The sustainability report - greenwashing or game-changer?

What the sustainability reporting law tells us about the future:

Can a sustainability report really make a difference - or will it just succeed in making bad practices seem better? This topic is discussed globally and is currently heavily debated in Sweden, as new European and Swedish law will impose more than 2000 Swedish companies to publish sustainability reports each year. 

The short answer to this question is that many sustainability reports will be greenwashing and nothing else –simply because it is the easy way to go. But will greenwashing be a viable option long-term? Is there a reason to take sustainability reporting seriously?

At Sustainable Brand Insight it is our job to analyze the future of business, and I will here share with you our three top reasons for why the sustainable company will not be an option tomorrow, but an imperative.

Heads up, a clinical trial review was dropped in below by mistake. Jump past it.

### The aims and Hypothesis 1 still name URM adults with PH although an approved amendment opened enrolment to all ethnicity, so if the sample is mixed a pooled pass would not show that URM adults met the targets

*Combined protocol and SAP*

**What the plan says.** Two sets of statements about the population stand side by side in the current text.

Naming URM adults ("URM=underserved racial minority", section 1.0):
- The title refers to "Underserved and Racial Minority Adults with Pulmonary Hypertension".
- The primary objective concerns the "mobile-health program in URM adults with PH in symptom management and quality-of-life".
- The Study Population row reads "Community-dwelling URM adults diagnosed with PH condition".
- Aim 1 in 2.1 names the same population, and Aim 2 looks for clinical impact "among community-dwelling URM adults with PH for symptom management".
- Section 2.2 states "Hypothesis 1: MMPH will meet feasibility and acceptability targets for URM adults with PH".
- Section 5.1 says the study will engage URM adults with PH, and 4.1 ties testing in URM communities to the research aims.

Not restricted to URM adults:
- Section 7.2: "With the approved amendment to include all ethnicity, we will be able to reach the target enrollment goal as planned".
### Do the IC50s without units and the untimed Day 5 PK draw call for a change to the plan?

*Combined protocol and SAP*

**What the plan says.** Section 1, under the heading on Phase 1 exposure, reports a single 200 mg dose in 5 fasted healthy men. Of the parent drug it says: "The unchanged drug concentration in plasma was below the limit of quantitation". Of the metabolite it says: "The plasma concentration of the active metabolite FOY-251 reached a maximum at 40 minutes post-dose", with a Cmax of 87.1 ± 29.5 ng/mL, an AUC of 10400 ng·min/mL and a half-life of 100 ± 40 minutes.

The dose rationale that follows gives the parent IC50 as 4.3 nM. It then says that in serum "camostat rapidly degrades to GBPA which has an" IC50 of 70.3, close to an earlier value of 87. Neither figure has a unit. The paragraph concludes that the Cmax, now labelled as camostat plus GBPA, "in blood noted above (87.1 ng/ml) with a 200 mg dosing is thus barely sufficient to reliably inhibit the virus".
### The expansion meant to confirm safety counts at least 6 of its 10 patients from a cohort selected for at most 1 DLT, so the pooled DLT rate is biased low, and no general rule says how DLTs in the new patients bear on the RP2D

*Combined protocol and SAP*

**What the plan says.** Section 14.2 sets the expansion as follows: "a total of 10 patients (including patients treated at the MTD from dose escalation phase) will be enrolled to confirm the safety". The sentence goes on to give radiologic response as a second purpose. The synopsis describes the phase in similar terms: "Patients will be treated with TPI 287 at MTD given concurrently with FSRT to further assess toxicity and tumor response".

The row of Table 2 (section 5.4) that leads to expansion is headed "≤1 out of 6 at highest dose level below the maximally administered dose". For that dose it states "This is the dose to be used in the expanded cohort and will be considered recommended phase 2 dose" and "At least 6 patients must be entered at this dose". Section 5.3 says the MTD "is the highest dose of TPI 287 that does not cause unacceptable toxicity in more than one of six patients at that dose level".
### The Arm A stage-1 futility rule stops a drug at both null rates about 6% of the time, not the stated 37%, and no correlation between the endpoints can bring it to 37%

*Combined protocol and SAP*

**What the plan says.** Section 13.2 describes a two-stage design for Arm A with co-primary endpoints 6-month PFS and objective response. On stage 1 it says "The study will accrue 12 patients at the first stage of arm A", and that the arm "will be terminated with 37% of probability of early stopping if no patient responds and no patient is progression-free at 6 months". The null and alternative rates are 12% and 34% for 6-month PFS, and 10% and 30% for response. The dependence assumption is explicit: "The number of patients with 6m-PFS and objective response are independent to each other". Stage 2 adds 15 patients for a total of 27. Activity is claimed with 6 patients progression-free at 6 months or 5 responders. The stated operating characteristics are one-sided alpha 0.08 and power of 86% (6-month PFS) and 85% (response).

1. Regulation on sustainability issues is on the rise globally, with Sweden’s new law on sustainability reporting being just the tip of the iceberg. Sustainability regulation will continue to rise as world leaders try to deliver on the Sustainable Development Goals (SDG:s) and combat climate change with new policies.
  2. As Sustainable Brand Index finds, the demand from consumers on sustainability is continuously rising, meaning that the companies will have to supply to this demand - or lose customers.
  3. As we live in a society where information sharing is instant this means that it becomes increasingly difficult to hide the truth for too long (as the Volkswagen scandal recently made clear). Doing your best and being transparent about the challenges you face is therefore vital for your reputation as well as your risk-management.

With this development in mind, being a transparent company that sets concrete sustainability goals in line with the SDG:s is not going to be a choice - it is going to be vital for your survival. I therefore advice you: make your sustainability report matter - and reap the fruits of your hard labor tomorrow.

Erik Heden

XXX, 11 Gamla Brogatan, Stockholm, Stockholms län, 11120, Sweden